JOHN CLARK SALYER PAPERS
SCOPE AND CONTENT NOTE
The John Clark Salyer Papers are comprised of items from 1911 to 1970. The entire collection dates from Salyer's tenure with the Department of the Interior, where he served as Chief of Wildlife Refuges. Correspondence, reports, newspaper clippings, and maps are all included in the collection.
The Salyer Papers provide a window into the work of John Clark Salyer and his time at the Department of Wildlife Refuges. Superintendent's reports, inter-office notes, and correspondence from landowners proposing new refuges to be located on their lands, all provide information that is not otherwise readily available. The majority of the collection is arranged by state, then by alphabetical listing of refuge titles. Salyer's efforts as an author are also included in the collection. All of the articles in the collection focus on wildlife management topics. Other items gathered during Salyer's tenure with Wildlife Refuges can be found in series three (reference files). Series three is comprised of correspondence with contemporaries, topical files, and memos describing the Department of the Interior policies. The collection does not contain Salyer's personal papers, or items relating to his life outside of the Department of Wildlife Refuges.
This series makes up the bulk of the collection, and is comprised of reports, correspondence, maps, and other items from Salyer's tenure as Chief of Wildlife Refuges for the Department of the Interior. Much of the information addresses the establishment of wildlife refuges, but other topics include management of refuges, possible threats to refuge lands, and specific species in wildlife refuges. The material in this series is arranged by state, and alphabetically by the name of the refuges in each state.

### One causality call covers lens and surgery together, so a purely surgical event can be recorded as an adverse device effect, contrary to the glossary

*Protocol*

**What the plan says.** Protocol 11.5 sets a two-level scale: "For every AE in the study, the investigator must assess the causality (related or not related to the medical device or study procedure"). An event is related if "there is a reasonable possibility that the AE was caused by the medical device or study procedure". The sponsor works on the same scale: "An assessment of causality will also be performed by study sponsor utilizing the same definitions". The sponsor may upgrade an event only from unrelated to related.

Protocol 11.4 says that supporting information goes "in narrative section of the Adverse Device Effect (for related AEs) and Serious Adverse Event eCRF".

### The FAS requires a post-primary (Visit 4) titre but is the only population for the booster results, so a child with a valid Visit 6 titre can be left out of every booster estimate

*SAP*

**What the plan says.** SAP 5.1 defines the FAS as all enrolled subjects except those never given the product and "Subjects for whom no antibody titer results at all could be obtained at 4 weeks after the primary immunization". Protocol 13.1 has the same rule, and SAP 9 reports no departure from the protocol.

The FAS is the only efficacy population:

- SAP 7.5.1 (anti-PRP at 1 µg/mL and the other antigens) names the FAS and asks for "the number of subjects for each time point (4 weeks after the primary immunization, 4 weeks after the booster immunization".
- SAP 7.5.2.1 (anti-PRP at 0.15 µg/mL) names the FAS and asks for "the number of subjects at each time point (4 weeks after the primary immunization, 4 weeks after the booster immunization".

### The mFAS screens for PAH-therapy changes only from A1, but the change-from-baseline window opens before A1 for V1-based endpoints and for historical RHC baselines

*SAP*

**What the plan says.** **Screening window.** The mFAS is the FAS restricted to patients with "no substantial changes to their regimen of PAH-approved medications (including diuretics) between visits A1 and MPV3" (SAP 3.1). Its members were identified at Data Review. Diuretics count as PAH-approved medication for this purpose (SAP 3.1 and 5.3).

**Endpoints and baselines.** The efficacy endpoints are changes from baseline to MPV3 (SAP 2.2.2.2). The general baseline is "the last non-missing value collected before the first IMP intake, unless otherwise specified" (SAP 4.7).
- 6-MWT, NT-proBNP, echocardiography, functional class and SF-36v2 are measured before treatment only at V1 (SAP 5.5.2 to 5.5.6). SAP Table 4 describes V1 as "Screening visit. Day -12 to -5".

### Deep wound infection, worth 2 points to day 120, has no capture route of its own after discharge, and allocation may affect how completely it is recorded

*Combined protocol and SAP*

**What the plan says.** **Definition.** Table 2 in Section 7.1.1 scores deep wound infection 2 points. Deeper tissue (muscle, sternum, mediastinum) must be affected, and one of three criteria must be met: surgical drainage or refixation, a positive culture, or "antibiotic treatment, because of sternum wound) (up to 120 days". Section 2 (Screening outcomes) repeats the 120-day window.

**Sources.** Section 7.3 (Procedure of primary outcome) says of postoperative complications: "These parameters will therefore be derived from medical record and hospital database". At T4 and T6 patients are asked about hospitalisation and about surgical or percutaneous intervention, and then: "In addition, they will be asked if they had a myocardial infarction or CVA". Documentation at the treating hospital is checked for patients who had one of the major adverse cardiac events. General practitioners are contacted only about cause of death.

Salyer wrote many articles about wildlife preservation and wildlife refuges in the United States. Some of these articles make up this series. Topics include waterfowl preservation, wildlife refuge management, and drainage of wetlands. Drafts of articles, correspondence, notes, and published copies comprise a portion of this series.
Throughout his tenure with the Department of the Interior, Salyer compiled many items not dealing with specific wildlife refuges. These files include correspondence, reports, newspaper clippings, and maps. General topics, such as wildlife management in national parks, waterfowl habitat, oil and gas leases on federal lands, and wildlife refuge legislation form part of this series. Specific topics such as individuals, organizations, and projects are also included in this series. All material is arranged alphabetically by subject.
The collection is open for research.
The John Clark Salyer Papers are the physical property of the Denver Public Library.